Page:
‘Guide to Gingers of Borneo’ launched
KOTA KINABALU, Nov 6: Sprouting riotously colorful flowers always, Sabah’s wild gingers in bloom never fail to make heads turn in the jungle.
“A Guide to Gingers of Borneo” launched by Tan Jiew Hoe, President of Gardening Society of Singapore, at the Sabah Society Secretariat, Damai, strikes the reader precisely with that overwhelming impression practically from cover to cover.
But strangely, the great potentials of gingers’ sheer foliage beauty and very showy flowers as ornamental plants has been “totally under-utilised” in the horticulture trade, Tan noted, except for 13-14 kinds in the market although use of their edible fruits and shoots for food, salads and many medicinal purposes had been known for centuries.
By popular demand, ginger remains a major spice crop until today but not its instant captivating attraction, it was lamented at the book launch.
A total of about 1,500 species of gingers are found across the world of which Borneo has between 250-300 species with 19 genera – very diverse many of which remain undescribed, according to Anthony Lamb – lead author of the book.
The book covers 100 species with representatives of all 19 genera enumerated by Tony Lamb and three co-authors – Januarius Gobilik of UMS, Dr Marlina Ardiyani of Bogor Botanic Garden, Indonesia and Dr Axel Dalberg Poulsen, Director of Oslo Botanic Gardens, Norway – while many more species remain to be described.
“I really hope this little book will get people interested in ginger,” Lamb said.
“Beyond that, it is also about getting people interested in learning about plants because without plants we won’t be here,” noted Lamb who said he’d just come back inspired from a major 5th Global Congress on Botanic Gardens in Dunedin, New Zealand, attended by 47 countries, in October.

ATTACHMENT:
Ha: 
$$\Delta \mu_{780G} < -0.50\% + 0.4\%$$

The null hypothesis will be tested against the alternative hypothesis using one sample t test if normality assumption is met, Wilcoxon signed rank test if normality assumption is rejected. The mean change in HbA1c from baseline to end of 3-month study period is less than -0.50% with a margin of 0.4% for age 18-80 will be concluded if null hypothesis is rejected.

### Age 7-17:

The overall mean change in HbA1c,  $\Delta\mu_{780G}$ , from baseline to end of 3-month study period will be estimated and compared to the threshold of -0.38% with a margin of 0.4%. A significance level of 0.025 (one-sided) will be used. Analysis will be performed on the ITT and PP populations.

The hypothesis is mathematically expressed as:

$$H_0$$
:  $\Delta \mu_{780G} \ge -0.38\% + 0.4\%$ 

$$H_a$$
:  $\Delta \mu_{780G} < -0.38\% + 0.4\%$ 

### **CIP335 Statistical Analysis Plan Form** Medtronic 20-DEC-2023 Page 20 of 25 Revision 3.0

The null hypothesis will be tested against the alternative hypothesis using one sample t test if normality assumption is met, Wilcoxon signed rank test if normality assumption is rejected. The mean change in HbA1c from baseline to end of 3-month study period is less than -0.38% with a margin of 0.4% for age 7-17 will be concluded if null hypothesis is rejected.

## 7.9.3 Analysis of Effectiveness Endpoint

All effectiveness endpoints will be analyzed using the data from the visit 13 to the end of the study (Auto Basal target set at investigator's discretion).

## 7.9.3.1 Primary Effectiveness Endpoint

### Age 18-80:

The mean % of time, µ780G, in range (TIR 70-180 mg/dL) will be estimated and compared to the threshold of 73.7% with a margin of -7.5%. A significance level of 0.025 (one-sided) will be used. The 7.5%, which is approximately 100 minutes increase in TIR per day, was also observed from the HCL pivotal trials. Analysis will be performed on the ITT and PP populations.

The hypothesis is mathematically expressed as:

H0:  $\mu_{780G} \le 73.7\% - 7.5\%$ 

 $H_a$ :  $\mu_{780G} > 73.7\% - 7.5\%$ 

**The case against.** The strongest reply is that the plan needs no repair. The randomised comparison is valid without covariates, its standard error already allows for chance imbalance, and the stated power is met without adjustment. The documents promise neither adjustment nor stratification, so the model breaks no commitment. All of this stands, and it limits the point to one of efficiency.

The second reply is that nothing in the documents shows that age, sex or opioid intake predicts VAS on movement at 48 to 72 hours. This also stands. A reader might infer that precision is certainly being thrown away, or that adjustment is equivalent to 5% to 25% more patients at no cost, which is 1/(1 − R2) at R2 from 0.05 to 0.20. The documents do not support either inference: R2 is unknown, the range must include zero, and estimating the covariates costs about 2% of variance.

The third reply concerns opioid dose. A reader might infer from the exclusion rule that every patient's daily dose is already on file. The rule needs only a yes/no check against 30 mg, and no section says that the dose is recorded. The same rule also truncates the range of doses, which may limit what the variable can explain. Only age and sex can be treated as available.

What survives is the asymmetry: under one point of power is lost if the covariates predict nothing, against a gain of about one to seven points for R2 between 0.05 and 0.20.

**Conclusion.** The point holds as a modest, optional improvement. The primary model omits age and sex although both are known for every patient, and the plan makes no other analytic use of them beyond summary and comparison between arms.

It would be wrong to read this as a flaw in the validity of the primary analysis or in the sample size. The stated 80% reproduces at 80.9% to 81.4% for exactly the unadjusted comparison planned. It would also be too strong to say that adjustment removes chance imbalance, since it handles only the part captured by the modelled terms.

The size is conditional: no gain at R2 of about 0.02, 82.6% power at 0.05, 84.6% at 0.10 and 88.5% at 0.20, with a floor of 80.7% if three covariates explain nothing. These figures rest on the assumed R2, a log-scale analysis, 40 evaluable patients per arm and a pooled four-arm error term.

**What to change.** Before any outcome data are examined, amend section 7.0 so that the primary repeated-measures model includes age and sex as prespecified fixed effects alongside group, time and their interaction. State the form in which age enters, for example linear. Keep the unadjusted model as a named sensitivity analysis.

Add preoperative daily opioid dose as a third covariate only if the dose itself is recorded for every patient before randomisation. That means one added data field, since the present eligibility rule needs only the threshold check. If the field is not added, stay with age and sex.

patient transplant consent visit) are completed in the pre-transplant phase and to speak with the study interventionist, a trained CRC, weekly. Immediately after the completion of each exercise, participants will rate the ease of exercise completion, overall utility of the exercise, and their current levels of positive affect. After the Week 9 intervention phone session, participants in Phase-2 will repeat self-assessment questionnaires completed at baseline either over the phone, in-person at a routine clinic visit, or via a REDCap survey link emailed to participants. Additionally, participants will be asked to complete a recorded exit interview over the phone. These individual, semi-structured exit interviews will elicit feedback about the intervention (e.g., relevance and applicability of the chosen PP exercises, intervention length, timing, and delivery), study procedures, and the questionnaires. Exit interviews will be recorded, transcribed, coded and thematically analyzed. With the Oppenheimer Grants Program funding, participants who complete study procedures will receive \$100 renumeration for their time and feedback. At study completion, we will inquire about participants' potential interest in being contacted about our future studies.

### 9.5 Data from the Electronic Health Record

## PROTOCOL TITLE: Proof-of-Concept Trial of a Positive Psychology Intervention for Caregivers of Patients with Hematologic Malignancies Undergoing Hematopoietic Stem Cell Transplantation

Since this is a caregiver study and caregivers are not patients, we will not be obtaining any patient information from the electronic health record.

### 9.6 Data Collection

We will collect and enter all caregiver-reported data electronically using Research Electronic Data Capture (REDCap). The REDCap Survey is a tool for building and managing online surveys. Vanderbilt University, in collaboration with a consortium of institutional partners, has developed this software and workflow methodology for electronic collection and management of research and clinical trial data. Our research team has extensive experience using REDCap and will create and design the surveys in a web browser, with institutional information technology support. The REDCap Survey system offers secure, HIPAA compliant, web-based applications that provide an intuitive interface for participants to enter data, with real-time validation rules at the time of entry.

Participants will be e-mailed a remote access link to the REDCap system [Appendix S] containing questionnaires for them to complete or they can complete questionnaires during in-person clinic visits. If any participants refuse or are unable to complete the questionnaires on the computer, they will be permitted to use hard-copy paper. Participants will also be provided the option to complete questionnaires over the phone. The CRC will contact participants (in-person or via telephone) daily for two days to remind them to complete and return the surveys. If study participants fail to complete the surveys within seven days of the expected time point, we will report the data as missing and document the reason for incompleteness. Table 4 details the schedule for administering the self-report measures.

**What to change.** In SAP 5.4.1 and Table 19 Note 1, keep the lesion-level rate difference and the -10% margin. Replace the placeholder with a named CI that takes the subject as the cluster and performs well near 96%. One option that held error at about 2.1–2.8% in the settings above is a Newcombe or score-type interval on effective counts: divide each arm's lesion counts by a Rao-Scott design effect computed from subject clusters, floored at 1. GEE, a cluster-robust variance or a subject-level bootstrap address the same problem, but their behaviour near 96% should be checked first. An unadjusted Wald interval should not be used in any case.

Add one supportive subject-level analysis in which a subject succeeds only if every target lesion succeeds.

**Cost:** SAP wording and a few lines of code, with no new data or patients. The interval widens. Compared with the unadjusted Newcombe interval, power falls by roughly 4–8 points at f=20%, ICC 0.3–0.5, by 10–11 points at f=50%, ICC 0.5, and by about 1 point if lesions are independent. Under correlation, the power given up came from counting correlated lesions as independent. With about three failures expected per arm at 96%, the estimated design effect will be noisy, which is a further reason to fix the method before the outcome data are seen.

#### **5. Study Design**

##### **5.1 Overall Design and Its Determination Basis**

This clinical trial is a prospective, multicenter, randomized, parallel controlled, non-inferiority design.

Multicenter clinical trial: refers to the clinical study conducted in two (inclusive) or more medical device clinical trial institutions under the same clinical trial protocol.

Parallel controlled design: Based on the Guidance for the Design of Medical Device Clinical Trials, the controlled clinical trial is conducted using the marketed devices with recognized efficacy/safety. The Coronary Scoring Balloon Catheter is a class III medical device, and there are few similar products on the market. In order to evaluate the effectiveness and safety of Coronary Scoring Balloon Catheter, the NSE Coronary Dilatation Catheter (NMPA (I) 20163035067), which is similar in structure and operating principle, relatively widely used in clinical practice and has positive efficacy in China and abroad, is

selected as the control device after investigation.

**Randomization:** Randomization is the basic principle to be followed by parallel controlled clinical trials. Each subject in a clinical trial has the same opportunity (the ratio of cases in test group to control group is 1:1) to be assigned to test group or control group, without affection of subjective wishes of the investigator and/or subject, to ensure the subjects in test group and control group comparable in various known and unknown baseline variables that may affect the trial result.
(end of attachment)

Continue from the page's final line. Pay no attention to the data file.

“That was the major theme that without plants we won’t be here and we really got to do something,” said Lamb who cited all sorts of stepped up activities in Botanic gardens getting the public and children interested in gardens and learning about plants.
“What’s amazing I was really shocked to find out that until 30 years ago there were less than 800 botanic gardens worldwide but now there are 3,000 and some huge ones in China some several hundred kilometres in size.” Lamb noted.
“The down side is horticulturists – we just can’t find horticulturists, people not going into horticulture, not going into botany because all the western countries are cutting down their work on botany É” he added.
“Here we are Sabah alone, there so much to discover and Malaysia as a whole and it struck me that there are not enough botanists to work on them,” Lamb said.
“To cap it all, we have just discovered in the Kinabalu area of 754 sq km new plants and 6,000 species of vascular plants total which is the richest biodiversity per unit area in the world and that’s quite amazing,” Lamb pointed out.
Publisher Datuk CL Chan of Natural History Publications (Borneo) said targeting public interest and public education on plants is the purpose of the book.
“A Guide to the Gingers of Borneo is the fourth title in the series of Guides to the flora of Borneo and other countries in Southeast Asia,” Chan noted.
“This series of guides with simple explanatory text covers different groups of plants, such as orchids and gingers, by botanists who have studied their respective subjects,” he said.
“The intention of these limp-back guides is to provide the general public with useful and informative color guides at affordable price, to cover the amazing diversity of flora otherwise hidden to the general nature lover in scientific journals and monographs,” Chan explained.
Lamb, with his in-depth field knowledge on the wild fruits of Sabah, is also working on another new title ‘A Guide to the Fruits of Borneo’ scheduled form 2014, Chan said.
source: Daily Express
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